Brick & Mortar

As a creative individual, I always like to create all sorts of things out of nothing. Making something pretty out of nothing just makes me happy. This works the same for me in board games. That’s why Brick & Mortar fits right up my ally. Starting with only one small store and little money, you can grow this into the best business in town with the right choices. Let’s see what stores we can make business with.

How to play.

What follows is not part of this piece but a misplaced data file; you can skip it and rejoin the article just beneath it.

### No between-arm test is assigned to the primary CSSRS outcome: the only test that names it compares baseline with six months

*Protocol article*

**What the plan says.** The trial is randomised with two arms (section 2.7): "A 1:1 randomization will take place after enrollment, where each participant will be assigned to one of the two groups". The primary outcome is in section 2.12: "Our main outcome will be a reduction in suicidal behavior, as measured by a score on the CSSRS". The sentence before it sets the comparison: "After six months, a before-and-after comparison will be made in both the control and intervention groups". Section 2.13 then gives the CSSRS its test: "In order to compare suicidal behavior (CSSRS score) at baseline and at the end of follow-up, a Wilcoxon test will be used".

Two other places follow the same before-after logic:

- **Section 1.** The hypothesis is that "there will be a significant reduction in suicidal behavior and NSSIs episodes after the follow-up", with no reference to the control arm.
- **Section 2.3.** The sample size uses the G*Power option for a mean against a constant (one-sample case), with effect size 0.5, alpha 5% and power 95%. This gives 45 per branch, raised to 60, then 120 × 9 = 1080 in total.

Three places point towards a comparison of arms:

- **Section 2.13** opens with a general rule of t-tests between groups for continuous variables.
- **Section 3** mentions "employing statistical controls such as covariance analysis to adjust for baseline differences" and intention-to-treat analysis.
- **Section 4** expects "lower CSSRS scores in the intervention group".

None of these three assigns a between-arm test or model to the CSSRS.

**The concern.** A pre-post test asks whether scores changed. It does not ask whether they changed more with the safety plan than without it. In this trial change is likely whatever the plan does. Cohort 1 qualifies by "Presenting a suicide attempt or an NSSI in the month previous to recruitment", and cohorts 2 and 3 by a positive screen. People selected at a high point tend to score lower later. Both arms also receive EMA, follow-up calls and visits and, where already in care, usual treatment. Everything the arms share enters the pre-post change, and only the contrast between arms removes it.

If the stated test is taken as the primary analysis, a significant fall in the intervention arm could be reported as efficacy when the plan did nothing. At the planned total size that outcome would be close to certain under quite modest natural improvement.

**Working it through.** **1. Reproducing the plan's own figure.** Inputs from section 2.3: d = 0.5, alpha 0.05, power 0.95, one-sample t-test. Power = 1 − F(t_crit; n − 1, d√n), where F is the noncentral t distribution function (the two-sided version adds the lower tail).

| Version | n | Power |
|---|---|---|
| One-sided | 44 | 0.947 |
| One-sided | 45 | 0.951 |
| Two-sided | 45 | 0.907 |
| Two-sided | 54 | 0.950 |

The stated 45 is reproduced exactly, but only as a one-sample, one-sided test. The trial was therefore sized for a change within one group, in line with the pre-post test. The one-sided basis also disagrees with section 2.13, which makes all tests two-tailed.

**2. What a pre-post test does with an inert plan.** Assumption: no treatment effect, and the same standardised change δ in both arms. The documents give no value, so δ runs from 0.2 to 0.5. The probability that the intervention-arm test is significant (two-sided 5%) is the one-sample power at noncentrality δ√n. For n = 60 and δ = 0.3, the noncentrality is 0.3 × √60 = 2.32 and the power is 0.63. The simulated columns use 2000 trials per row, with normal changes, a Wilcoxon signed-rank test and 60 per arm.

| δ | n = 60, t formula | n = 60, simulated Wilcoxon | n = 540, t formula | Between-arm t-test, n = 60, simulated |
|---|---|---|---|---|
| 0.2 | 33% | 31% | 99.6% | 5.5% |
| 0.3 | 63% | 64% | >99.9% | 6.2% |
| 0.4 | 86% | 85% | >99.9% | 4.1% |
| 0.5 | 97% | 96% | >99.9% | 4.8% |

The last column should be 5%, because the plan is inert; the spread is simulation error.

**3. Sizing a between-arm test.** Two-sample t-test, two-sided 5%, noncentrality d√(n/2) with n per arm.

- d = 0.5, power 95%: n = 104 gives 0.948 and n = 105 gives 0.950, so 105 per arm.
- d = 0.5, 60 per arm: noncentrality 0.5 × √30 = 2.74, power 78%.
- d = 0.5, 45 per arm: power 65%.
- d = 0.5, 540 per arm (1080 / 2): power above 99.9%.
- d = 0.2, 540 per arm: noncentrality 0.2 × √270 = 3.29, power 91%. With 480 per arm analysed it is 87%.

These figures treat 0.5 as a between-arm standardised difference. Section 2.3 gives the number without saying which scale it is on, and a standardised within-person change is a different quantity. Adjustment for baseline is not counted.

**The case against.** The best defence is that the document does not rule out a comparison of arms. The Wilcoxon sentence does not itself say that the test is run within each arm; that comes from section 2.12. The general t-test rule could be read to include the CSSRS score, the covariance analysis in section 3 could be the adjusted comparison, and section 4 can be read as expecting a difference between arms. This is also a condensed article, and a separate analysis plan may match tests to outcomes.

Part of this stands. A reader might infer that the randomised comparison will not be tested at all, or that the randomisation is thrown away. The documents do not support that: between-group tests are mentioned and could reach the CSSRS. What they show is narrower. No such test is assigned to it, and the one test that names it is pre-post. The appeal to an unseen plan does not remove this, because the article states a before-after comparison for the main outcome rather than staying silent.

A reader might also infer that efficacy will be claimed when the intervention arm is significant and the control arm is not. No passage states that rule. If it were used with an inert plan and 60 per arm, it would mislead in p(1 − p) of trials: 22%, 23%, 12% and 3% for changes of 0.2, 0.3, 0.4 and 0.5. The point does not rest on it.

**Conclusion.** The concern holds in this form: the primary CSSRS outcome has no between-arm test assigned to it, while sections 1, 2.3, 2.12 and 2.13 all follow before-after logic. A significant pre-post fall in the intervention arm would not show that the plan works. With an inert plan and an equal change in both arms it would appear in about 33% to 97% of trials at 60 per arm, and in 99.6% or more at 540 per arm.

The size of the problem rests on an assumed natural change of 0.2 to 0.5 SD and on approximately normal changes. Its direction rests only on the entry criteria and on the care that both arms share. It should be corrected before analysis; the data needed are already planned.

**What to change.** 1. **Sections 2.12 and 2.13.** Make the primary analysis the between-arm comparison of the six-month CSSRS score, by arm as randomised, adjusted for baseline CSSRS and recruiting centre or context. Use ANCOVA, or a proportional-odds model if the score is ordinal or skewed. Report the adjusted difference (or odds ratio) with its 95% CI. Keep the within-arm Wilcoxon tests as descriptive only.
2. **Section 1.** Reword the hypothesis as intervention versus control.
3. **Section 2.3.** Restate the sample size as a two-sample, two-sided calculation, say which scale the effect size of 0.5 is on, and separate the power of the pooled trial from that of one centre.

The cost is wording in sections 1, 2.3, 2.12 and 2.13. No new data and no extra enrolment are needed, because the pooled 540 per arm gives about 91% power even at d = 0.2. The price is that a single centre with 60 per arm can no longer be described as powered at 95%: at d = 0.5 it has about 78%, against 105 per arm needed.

Place the board in the center of the table to start the setup. Place all cubes (ideally sorted by color) and money near the board. Place the month marker on January and the final month marker on October or September according to the amount of players. The investment marker goes on 45 or 35 points. Then place the phase marker on the ‘building’ phase of the board. Separate the starting stores from the regular store cards and shuffle the store cards and market cards. place four store cards faceup and one more cards faceup on top of the deck. Then give each player a player board, bidding dial and screen in their color as well as 15 dollar, five market cards and four store cards. Lastly each player places their point token on the ’10’ space on the point track and you are ready to play.